This entry was posted in 2-Heaven, 3-Land and Seas. Bookmark the permalink.

7 Responses to The Heavens and the Earth – A Find and Replace Exercise

  1. Irma C. says:

    Thank you for this helpful article!
    I researched on etymology of “earth” and found this…
    http://www.etymonline.com/index.php?term=earth

    Old English eorþe “ground, soil, dirt, dry land; country, district,” also used (along with middangeard) for “the (material) world, the abode of man” (as opposed to the heavens or the underworld), from Proto-Germanic *ertho (cognates: Old Frisian erthe “earth,” Old Saxon ertha, Old Norse jörð, Middle Dutch eerde, Dutch aarde, Old High German erda, German Erde, Gothic airþa), from extended form of PIE root *er- (2) “earth, ground” (cognates: Middle Irish -ert “earth”). The earth considered as a planet was so called from c. 1400. Use in old chemistry is from 1728. Earth-mover “large digging machine” is from 1940.

    • Isha says:

      Thank you, Irma for that etymology research! I had wondered when the notion of “earth” being a globe/planet first came to be. The first edition of the KJV was in 1611, and the oldest alternate translation I have is the Bishops Bible from 1568, and they both say “earth” in Gen 1:1.

  2. Kay A. says:

    Wow! I agree that this exercise (of replacing “earth” with “land” is very helpful! It made a big difference in how I visualize and understand the words of Scripture. Thank you so much!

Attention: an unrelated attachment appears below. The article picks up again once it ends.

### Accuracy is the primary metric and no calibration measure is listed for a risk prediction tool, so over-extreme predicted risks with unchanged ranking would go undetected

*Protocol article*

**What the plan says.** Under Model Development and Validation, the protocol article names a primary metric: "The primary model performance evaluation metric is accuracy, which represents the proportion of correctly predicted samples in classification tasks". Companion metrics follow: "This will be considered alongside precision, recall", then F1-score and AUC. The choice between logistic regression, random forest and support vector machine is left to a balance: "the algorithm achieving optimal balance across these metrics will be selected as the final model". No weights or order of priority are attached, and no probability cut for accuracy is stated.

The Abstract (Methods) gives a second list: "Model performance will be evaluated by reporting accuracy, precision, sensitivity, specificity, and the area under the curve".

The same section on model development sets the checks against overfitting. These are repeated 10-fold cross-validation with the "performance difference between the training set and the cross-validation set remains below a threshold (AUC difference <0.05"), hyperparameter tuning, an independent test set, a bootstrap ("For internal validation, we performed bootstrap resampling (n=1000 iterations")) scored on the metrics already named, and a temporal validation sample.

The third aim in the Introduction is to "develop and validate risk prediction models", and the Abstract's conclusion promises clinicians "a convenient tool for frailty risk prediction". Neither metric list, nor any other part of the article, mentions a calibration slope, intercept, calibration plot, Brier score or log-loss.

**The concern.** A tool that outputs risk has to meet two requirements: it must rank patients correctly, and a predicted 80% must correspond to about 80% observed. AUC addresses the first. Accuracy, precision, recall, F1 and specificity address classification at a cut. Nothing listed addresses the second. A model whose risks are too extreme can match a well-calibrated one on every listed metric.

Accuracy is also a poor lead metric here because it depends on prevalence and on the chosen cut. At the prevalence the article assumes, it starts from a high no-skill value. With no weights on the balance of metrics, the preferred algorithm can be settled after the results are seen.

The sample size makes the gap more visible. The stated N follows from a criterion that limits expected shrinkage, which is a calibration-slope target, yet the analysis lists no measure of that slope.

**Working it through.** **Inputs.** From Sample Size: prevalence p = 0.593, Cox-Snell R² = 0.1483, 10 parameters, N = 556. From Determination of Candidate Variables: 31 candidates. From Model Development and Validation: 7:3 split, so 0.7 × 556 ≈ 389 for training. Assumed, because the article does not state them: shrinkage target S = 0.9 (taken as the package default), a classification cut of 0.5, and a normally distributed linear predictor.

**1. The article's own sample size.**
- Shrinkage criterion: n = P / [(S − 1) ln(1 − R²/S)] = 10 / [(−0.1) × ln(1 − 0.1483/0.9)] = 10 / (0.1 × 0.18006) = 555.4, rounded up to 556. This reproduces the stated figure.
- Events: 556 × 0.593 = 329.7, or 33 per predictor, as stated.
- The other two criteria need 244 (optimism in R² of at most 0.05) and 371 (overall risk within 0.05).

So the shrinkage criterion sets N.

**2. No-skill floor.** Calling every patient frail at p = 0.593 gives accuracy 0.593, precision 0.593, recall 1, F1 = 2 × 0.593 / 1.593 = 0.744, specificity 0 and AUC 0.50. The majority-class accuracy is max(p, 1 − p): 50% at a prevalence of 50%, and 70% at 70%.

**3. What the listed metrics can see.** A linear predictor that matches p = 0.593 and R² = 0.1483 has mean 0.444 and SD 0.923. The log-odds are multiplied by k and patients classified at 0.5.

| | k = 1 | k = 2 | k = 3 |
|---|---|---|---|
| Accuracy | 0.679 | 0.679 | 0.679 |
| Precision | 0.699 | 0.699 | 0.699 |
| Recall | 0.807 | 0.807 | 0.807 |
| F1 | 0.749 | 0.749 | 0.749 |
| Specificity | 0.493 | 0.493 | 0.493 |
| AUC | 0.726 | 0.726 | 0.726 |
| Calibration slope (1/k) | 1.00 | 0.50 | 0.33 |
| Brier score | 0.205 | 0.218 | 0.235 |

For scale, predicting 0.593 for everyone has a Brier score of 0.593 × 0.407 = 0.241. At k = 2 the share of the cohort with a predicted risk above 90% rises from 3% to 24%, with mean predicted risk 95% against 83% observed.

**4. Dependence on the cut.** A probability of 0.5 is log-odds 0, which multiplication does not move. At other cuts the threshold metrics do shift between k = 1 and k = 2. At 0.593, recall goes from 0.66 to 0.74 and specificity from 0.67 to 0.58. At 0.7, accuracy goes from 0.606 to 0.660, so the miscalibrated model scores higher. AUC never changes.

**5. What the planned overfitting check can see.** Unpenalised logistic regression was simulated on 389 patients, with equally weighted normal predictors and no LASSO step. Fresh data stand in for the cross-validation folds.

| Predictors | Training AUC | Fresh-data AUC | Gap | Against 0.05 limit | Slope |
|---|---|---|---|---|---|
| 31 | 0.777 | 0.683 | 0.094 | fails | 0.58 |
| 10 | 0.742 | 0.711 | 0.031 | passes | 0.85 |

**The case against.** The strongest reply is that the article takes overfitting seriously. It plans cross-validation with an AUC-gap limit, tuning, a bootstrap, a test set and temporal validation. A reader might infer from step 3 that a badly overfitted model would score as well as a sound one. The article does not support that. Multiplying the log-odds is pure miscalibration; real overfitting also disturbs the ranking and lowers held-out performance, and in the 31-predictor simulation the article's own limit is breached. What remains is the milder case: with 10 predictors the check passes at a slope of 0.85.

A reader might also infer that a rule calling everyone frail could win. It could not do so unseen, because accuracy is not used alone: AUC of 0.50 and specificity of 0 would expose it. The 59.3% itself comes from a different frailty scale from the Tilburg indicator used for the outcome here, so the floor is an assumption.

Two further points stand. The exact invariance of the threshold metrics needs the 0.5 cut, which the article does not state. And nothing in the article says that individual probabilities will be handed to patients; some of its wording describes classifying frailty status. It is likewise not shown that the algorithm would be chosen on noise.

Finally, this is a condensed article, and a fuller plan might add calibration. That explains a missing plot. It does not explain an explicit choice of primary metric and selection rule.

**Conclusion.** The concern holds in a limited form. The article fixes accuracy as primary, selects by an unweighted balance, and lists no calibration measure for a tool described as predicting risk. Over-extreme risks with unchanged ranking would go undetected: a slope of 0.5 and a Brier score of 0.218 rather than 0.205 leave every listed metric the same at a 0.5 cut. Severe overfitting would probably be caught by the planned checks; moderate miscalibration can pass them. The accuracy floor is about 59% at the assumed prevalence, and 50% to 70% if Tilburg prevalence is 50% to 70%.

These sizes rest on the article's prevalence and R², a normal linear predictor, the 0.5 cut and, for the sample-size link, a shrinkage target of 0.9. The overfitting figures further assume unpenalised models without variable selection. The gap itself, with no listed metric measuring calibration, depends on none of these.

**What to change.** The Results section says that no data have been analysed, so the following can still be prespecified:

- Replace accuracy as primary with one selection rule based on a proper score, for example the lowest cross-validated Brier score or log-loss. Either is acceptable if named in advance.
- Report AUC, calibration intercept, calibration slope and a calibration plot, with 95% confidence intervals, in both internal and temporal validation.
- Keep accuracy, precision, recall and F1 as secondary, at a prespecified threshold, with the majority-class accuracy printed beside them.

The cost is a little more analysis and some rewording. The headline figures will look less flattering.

An interesting note… In Filipino/Tagalog, the phrase “heaven and earth” is translated as “langit at lupa.” The word “lupa” literally means “soil, ground, or land,” not “world.” (There is a different word for that, “mundo.”). I looked up the Tagalog translation of Genesis 1 and true enough, all the occurences of the word “earth” is translated as “lupa.”

    Replacing “earth” with “land” makes me think of a plane, not a planet! Talk about years of programming! 🙂

    • Isha says:

      Very cool about the Filipino/Tagalog translation. Thanks for sharing that! 😉

      • Kay A. says:

        I just remembered… Even in Hebrew they use two different words: “erets” (land) and “olam” (world), right?

        • Isha says:

          I think “olam” is only translated a few times as “world”, but there is another word that is translated as “world” a bunch of times (35 in the KJV): “tebel” (H8398).

  3. Pingback: Latitude and Longitude on the Earth and Seas | Messyanic Misfits